We must understand that we are destined to be disappointed and we must develop the art of being disappointed. We must learn to cope. Indeed, even God was disappointed in man. 

"The Lord regretted that he had made human beings on the earth, and his heart was deeply troubled/grieved" (Genesis, Chapter 6, verse 6). At this point God decided to wipe out the human race with a great flood and start all over again with a better team. But this too has led to disappointment. 

We must learn to handle disappointment. How?

I would say the first step is to understand that it is a part of life. Disappointment should not come as a surprise. We should be prepared for it, we should understand that a certain percentage of our encounters will end in disappointment, not every event will be a huge success. 

We should understand the nature of human beings. Don't create expectations that are too high. Expectation is the father of disappointment.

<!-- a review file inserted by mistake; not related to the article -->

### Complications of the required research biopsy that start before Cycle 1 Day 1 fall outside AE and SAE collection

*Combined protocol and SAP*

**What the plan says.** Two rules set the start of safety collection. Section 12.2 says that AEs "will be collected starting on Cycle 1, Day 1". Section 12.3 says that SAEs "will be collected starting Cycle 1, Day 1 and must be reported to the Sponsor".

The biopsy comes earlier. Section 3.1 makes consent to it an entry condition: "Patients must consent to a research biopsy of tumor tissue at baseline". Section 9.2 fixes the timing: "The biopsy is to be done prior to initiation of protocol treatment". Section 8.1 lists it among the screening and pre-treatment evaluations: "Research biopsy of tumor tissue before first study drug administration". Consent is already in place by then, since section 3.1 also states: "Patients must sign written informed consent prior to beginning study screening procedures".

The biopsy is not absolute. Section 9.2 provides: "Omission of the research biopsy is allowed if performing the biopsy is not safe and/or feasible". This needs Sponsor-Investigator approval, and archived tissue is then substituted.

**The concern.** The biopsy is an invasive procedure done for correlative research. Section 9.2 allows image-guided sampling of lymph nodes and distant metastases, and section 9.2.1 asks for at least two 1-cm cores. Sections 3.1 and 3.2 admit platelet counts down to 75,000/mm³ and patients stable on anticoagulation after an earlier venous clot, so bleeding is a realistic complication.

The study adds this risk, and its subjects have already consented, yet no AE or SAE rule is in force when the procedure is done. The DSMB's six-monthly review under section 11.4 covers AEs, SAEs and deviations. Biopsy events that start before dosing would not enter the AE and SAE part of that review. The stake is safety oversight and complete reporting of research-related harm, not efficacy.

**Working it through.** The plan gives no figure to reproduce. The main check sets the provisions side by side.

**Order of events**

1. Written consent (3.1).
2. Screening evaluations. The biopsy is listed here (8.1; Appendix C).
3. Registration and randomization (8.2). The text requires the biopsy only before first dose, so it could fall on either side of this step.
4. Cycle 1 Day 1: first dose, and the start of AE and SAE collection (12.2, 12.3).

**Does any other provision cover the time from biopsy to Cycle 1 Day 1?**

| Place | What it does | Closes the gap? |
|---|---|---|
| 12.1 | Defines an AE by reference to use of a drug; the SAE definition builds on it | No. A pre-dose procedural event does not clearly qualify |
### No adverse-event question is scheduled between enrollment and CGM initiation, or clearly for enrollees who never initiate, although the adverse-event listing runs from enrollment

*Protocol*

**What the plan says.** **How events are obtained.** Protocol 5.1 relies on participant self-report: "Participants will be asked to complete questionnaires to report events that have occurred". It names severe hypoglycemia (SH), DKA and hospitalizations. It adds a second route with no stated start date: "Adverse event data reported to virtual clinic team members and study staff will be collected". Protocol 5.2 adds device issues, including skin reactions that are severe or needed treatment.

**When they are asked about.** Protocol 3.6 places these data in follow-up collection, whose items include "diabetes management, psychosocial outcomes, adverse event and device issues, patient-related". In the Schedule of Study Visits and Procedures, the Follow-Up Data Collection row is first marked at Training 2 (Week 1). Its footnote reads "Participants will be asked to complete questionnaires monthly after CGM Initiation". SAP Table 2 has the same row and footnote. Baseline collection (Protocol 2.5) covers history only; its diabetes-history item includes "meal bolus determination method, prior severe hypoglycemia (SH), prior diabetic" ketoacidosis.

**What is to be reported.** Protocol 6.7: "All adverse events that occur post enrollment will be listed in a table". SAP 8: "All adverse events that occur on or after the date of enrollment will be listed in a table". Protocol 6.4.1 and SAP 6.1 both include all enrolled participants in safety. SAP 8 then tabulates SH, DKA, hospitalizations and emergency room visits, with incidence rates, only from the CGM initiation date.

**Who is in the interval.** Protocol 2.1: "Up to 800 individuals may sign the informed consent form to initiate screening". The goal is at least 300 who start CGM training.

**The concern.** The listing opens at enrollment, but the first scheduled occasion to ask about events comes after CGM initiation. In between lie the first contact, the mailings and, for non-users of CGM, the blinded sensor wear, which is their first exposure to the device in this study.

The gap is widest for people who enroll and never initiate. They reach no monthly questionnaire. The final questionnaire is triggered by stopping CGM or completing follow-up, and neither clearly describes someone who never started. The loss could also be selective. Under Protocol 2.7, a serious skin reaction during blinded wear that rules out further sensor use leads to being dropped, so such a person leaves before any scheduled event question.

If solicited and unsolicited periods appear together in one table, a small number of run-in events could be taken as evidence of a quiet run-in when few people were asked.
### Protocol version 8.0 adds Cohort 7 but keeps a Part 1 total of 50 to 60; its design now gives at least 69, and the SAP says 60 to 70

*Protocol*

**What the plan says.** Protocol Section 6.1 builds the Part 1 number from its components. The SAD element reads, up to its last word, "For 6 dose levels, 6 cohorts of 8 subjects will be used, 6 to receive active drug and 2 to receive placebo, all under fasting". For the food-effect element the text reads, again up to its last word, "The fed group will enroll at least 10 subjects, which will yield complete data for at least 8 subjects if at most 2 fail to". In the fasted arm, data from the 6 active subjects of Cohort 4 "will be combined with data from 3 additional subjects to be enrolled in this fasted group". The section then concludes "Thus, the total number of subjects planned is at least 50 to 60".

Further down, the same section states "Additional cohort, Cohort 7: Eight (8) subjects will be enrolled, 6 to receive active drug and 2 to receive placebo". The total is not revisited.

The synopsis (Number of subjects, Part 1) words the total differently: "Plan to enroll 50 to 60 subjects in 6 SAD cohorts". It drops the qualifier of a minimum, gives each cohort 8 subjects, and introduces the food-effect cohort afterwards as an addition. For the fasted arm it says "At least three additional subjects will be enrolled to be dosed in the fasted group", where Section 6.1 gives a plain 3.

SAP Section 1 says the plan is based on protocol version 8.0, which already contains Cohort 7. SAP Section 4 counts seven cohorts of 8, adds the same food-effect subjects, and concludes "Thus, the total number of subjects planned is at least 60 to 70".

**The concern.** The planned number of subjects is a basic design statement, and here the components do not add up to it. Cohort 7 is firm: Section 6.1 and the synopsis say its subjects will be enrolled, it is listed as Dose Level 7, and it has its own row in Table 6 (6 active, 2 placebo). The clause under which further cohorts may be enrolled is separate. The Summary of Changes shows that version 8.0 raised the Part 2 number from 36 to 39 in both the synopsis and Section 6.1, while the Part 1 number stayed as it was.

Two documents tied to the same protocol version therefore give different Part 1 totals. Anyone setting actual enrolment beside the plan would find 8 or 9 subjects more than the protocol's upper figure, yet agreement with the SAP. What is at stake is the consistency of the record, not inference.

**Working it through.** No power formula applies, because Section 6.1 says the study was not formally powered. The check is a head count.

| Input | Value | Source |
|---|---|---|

We should look at people with compassion. This is not just a matter of "lowering our expectations" but of truly seeing people and trying to understand them, with their faults. Once we understand them those faults become less "faulty". The great rabbi Elimelech of Lizhensk, Leżajsk, Poland, known as the Noam Elimelech (The Pleasantness of Elimelech) was a master of this quality, he wrote a personal prayer which included the following words....All the more so, not only that we should not be jealous with each other but please put it in our hearts that each one of us should see the virtues of his friends and not their shortcomings. And we should speak each one about his friend in the most straight and righteous way, an acceptable way to God, and one should not God forbid, conceive of any hatred one towards the other.